Of late years growers of Ferns, Cucumbers, Tomatoes, etc, have been much concerned as to the best means of rendering their plants immune from attacks of eelworm and other pests. The soil has been regarded as the seat of all the mischief, and various nostrums have been boomed as infallible remedies against all the diseases that attack market crops. At first some of these remedies appeared to check the disease, but after a time the trouble was as rampant as ever. The only things that have not been tried are cultivation and common sense. Soils have been brought into cucumber houses at great expense, and have been closed with rich organic and chemical manures to such an extent that acidity becomes one of the predominant features. Under a high temperature, 85° to 95° F. and more, and an excessively humid atmosphere, trillions of bacteria are brought into being. Bearing in mind what has been said at p. 127 about nitrate-forming bacteria growing lazy owing to having too much nitrogenous food at their disposal, it is not to be wondered at that they fail to perform those beneficial duties which they carry out in a soil containing only a reasonable amount of organic material. Other bacteria, no doubt, then come into play and doubtless devour the lazy ones, and bring about such a condition of the soil that other troubles, like eelworms, arise and play havoc with the roots of plants.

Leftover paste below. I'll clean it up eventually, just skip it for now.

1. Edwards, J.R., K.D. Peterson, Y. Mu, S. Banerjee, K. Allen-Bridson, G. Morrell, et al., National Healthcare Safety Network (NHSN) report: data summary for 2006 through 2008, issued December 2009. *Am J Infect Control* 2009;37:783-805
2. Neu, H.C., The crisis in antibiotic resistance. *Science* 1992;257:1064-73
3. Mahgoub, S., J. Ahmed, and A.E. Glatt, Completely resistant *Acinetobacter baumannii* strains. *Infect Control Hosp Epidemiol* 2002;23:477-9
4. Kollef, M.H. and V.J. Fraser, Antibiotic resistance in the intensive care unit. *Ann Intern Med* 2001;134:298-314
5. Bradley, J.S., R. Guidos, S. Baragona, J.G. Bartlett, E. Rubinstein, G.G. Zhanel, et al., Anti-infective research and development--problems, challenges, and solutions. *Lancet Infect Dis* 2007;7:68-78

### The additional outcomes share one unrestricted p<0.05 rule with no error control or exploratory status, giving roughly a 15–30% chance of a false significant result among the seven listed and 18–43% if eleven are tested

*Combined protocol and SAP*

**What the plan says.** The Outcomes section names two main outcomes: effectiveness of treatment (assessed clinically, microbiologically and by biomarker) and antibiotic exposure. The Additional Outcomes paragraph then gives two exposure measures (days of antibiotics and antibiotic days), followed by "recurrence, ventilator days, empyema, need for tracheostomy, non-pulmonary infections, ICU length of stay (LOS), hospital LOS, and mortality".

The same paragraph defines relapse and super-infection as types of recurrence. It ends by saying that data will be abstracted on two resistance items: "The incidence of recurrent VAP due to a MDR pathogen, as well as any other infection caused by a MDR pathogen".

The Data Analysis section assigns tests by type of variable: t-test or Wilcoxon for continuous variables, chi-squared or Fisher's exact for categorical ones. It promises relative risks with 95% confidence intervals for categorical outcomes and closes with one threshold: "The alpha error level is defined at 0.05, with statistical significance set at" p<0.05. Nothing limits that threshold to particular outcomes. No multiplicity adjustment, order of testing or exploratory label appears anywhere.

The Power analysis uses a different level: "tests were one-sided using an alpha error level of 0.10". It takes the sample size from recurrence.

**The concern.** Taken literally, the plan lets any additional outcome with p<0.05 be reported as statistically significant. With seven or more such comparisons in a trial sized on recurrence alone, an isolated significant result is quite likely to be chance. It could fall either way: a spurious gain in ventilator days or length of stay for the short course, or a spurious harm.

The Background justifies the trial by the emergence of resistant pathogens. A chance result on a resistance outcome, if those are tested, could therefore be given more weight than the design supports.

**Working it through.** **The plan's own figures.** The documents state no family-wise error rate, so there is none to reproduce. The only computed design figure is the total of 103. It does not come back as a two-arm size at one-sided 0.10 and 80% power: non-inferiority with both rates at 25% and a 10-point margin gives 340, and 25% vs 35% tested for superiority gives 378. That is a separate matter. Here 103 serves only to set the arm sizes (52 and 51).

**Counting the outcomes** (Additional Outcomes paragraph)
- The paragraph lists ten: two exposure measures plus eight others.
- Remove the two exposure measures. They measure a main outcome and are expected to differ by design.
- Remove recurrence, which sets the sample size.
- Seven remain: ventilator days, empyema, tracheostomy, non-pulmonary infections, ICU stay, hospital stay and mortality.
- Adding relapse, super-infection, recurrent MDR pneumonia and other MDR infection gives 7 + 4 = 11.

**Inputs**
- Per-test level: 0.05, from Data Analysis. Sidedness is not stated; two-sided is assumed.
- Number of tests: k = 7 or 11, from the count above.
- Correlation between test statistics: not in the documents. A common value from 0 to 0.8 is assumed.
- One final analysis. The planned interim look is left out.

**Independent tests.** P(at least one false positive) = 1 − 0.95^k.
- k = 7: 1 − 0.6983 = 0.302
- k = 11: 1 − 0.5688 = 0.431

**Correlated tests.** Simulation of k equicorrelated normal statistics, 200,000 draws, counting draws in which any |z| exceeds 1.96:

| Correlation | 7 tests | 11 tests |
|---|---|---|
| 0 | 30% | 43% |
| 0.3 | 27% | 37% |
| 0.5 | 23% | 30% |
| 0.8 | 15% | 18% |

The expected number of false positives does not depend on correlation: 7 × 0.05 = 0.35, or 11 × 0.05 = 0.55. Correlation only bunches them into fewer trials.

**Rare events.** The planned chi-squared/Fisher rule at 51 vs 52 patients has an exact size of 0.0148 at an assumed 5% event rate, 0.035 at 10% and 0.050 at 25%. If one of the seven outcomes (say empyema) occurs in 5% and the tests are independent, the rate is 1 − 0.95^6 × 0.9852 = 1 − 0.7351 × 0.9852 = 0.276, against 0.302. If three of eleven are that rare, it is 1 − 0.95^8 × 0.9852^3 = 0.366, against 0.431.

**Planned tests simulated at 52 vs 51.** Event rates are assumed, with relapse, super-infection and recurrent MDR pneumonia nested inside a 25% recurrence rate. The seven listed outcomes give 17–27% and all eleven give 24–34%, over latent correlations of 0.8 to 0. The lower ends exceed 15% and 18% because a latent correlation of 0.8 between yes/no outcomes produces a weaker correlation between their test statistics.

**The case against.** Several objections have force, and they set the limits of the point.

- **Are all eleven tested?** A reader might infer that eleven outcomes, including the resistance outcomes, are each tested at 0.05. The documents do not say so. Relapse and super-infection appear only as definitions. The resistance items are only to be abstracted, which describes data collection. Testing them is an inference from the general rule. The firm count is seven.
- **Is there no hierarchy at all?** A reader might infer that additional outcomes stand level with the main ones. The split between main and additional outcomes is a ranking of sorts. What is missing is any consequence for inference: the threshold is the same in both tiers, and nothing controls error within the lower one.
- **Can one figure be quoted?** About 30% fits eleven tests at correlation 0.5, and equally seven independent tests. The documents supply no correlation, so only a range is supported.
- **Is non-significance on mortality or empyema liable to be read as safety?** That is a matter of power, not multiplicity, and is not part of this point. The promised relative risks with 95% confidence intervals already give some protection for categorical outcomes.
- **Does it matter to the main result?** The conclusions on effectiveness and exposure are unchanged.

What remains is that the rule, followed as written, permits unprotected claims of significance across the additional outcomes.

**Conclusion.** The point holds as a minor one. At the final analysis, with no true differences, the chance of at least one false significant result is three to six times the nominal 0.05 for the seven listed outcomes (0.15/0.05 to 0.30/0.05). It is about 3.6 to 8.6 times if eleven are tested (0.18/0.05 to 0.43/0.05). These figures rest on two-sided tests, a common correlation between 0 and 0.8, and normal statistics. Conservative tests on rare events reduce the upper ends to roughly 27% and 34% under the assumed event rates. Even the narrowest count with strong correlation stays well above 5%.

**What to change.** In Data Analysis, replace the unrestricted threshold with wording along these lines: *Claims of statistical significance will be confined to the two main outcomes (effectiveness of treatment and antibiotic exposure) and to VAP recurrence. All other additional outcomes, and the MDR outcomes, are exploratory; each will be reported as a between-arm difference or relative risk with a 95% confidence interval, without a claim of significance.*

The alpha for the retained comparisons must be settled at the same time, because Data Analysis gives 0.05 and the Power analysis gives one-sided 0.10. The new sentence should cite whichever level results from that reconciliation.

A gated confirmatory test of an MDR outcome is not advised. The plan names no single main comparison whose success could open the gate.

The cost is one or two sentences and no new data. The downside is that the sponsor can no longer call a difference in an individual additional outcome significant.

This being the case, the simplest plan would appear to be to keep the soil from becoming acid by giving less rich food and more lime - the latter not only to counteract acidity, but also to induce the beneficent bacteria to carry on their work. In addition to this, plenty of fresh air must be admitted when possible, according to the state of the weather, because the bacteria must have fresh supplies of oxygen to encourage their activity. Many plant houses are so poorly ventilated that they become "stuffy" with the stale atmosphere in them.